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 10.1 Character Sets and Collations in General
 A *character set* is a set of symbols and encodings. A *collation* is a
 set of rules for comparing characters in a character set. Let's make
 the distinction clear with an example of an imaginary character set.
 Suppose that we have an alphabet with four letters: `A', `B', `a', `b'.
 We give each letter a number: `A' = 0, `B' = 1, `a' = 2, `b' = 3. The
 letter `A' is a symbol, the number 0 is the *encoding* for `A', and the
 combination of all four letters and their encodings is a *character
 Suppose that we want to compare two string values, `A' and `B'.  The
 simplest way to do this is to look at the encodings: 0 for `A' and 1
 for `B'. Because 0 is less than 1, we say `A' is less than `B'. What
 we've just done is apply a collation to our character set. The
 collation is a set of rules (only one rule in this case): "compare the
 encodings." We call this simplest of all possible collations a *binary*
 But what if we want to say that the lowercase and uppercase letters are
 equivalent? Then we would have at least two rules: (1) treat the
 lowercase letters `a' and `b' as equivalent to `A' and `B'; (2) then
 compare the encodings. We call this a *case-insensitive* collation.
 It's a little more complex than a binary collation.
 In real life, most character sets have many characters: not just `A'
 and `B' but whole alphabets, sometimes multiple alphabets or eastern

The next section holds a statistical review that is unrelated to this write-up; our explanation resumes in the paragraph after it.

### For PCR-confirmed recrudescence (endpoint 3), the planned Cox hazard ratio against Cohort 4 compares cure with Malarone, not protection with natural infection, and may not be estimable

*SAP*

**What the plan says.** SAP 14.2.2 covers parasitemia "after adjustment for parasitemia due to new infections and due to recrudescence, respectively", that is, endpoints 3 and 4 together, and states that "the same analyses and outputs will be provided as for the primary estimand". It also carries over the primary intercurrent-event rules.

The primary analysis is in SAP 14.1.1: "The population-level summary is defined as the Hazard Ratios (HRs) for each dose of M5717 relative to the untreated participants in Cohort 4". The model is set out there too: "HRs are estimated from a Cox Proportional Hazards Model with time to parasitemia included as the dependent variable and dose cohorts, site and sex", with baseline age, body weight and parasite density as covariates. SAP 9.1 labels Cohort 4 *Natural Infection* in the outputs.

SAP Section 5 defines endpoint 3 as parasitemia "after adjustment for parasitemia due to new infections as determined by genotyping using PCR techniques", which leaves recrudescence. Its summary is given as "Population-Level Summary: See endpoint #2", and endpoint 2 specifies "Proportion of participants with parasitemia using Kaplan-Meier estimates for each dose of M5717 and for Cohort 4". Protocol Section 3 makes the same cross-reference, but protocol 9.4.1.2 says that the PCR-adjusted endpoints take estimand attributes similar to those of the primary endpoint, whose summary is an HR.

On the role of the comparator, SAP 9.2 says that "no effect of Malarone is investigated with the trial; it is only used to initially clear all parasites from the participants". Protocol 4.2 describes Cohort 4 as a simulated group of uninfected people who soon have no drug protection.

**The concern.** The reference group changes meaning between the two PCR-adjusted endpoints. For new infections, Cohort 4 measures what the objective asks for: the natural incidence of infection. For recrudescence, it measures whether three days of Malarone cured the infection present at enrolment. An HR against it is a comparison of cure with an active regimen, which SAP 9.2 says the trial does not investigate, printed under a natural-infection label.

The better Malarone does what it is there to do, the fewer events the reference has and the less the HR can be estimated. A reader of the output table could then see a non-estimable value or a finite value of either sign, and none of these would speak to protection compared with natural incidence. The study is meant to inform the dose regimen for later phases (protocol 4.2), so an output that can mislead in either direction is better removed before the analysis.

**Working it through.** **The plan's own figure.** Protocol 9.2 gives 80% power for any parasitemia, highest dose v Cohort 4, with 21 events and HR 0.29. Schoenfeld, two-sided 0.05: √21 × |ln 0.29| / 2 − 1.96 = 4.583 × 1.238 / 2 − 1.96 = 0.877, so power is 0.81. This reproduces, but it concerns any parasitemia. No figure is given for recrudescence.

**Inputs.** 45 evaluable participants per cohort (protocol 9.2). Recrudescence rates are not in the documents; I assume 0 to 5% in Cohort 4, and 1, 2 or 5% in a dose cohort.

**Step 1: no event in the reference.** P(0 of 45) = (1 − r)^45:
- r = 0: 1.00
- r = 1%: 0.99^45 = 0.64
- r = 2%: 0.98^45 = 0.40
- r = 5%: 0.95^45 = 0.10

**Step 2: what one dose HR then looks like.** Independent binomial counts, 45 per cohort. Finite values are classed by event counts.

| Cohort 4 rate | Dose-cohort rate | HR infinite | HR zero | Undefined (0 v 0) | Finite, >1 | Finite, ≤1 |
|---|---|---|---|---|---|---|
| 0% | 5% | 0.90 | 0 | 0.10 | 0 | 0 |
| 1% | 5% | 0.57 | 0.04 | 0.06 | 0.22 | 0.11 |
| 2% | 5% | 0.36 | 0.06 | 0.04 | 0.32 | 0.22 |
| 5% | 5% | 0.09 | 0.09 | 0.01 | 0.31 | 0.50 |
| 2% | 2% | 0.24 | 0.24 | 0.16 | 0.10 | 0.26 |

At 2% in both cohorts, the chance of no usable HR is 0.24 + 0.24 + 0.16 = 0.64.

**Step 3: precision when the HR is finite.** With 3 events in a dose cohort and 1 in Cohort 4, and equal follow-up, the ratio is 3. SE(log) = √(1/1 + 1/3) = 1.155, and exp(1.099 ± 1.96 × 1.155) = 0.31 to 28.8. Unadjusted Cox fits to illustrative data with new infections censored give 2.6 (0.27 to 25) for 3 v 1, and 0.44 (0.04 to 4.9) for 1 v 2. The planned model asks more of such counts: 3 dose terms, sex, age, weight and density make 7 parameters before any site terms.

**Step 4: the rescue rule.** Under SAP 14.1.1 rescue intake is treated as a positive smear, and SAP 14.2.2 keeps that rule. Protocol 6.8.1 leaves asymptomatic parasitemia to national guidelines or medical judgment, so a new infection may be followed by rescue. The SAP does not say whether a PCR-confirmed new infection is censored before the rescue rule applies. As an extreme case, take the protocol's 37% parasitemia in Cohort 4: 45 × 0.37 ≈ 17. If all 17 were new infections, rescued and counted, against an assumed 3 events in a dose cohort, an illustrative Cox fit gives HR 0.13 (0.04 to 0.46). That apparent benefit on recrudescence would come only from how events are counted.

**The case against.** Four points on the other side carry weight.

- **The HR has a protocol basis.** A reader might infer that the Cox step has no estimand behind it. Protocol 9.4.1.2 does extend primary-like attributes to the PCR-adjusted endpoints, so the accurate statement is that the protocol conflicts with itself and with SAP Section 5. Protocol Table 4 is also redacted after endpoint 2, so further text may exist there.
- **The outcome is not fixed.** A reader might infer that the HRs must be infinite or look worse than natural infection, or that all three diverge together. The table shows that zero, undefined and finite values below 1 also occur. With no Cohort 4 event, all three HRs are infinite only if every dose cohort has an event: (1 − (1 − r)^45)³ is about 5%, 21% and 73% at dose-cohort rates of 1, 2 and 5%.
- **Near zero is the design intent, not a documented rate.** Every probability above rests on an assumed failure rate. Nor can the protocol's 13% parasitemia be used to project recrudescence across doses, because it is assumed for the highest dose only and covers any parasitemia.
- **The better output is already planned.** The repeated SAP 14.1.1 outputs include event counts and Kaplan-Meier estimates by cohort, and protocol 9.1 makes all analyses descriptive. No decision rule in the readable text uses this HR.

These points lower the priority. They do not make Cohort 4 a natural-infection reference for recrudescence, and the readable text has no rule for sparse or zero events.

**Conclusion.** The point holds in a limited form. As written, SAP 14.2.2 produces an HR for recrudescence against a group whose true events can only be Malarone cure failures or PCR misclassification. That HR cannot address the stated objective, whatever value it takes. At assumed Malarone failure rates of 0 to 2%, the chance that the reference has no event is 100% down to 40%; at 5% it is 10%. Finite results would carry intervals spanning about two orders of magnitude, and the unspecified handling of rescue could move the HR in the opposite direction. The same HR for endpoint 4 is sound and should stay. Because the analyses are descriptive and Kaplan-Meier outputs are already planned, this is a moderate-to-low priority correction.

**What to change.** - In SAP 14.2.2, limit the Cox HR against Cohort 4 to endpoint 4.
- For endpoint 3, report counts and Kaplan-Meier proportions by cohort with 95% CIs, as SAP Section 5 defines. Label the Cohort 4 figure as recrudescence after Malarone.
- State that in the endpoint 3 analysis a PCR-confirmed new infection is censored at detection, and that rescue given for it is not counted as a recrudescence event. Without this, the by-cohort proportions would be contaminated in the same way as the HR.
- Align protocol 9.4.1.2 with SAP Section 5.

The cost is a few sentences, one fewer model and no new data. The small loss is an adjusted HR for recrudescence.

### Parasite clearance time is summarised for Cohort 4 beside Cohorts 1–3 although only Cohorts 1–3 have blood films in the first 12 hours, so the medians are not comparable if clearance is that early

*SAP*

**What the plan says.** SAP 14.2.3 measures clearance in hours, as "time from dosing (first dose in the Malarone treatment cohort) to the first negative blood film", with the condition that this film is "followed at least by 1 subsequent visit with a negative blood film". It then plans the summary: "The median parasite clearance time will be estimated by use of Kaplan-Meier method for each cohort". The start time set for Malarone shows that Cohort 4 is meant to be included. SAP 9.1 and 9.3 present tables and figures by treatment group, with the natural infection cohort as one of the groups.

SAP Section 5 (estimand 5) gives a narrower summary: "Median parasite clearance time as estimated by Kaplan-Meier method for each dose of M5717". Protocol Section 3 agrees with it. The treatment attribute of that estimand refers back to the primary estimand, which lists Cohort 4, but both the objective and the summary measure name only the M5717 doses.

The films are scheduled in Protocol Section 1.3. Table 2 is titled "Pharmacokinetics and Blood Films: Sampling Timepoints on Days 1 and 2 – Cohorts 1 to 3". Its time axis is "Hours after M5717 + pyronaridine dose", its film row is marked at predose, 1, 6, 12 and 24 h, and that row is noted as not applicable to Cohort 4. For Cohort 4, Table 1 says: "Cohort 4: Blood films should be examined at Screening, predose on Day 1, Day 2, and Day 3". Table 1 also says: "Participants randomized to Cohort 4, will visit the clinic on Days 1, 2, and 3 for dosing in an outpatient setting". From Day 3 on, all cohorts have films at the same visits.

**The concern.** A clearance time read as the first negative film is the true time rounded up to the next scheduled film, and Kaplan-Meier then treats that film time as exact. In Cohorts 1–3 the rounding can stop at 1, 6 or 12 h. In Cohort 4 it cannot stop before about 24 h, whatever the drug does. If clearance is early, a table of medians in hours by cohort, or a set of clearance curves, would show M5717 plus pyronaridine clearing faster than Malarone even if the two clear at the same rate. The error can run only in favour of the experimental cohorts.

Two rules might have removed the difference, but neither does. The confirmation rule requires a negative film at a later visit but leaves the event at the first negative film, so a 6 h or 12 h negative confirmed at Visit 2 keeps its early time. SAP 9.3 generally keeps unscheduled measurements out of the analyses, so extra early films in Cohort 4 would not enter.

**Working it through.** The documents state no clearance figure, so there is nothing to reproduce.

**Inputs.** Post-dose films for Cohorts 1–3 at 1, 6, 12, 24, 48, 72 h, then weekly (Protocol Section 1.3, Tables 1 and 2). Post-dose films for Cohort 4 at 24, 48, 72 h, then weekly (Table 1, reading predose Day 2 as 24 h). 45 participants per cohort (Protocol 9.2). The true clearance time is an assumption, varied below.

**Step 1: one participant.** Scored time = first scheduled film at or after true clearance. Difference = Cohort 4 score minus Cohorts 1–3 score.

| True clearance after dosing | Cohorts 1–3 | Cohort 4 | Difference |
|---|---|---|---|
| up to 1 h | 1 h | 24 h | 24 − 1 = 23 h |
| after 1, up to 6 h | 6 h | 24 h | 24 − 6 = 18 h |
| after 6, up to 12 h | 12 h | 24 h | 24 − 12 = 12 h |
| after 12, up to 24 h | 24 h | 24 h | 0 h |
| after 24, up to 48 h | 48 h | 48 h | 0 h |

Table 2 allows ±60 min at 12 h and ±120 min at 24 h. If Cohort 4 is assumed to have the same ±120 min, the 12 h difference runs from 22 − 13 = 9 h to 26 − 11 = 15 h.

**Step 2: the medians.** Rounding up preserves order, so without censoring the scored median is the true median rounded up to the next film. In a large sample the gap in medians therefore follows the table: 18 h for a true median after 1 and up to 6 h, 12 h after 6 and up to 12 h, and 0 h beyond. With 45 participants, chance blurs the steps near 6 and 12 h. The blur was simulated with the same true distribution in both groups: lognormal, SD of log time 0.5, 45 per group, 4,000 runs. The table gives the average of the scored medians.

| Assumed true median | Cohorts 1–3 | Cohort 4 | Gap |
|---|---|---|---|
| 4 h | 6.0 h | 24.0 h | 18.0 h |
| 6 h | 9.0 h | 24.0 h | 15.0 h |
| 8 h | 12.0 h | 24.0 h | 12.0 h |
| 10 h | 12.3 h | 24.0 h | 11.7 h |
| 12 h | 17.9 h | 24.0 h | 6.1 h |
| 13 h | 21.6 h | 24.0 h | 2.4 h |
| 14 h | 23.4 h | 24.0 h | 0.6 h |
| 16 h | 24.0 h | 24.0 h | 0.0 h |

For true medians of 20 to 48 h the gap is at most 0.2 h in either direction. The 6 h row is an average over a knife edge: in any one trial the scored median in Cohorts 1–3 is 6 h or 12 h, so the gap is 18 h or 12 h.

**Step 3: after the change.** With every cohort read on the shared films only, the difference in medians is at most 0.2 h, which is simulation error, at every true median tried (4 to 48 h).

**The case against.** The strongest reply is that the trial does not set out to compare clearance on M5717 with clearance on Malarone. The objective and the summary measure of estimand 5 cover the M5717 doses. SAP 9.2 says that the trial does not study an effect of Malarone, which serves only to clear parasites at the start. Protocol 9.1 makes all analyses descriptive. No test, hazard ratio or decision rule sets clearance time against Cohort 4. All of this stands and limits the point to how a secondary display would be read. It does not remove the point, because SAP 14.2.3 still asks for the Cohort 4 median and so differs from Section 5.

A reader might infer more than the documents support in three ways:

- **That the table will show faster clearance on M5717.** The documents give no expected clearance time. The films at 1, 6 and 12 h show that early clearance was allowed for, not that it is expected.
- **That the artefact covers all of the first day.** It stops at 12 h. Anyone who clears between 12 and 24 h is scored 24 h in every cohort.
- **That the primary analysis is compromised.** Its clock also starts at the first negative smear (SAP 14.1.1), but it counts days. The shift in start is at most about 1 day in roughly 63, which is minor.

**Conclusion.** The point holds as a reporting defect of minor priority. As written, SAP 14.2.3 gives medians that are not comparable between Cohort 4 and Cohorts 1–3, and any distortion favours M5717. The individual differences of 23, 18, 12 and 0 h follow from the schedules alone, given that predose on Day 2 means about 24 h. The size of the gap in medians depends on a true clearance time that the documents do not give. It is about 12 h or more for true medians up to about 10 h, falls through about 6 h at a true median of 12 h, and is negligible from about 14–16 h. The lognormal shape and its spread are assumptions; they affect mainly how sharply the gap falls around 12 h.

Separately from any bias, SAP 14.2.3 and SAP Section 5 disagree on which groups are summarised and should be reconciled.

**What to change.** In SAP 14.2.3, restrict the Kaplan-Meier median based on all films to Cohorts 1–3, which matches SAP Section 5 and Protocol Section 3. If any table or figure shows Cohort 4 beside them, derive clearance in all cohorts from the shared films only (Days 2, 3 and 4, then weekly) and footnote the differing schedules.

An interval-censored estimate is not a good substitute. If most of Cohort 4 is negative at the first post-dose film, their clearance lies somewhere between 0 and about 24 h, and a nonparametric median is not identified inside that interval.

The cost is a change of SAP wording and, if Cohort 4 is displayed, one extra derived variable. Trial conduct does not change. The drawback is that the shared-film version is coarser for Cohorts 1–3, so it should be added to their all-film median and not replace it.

writing systems with thousands of characters, along with many special
 symbols and punctuation marks. Also in real life, most collations have
 many rules: not just case insensitivity but also accent insensitivity
 (an "accent" is a mark attached to a character as in German `O"') and
 multiple-character mappings (such as the rule that `O"' = `OE' in one
 of the two German collations).
 MySQL 4.1 can do these things for you:
    * Store strings using a variety of character sets
    * Compare strings using a variety of collations
    * Mix strings with different character sets or collations in the
      same server, the same database, or even the same table
    * Allow specification of character set and collation at any level
 In these respects, not only is MySQL 4.1 far more flexible than MySQL
 4.0, it also is far ahead of other DBMSs. However, to use the new
 features effectively, you will need to learn what character sets and
 collations are available, how to change their defaults, and what the
 various string operators do with them.
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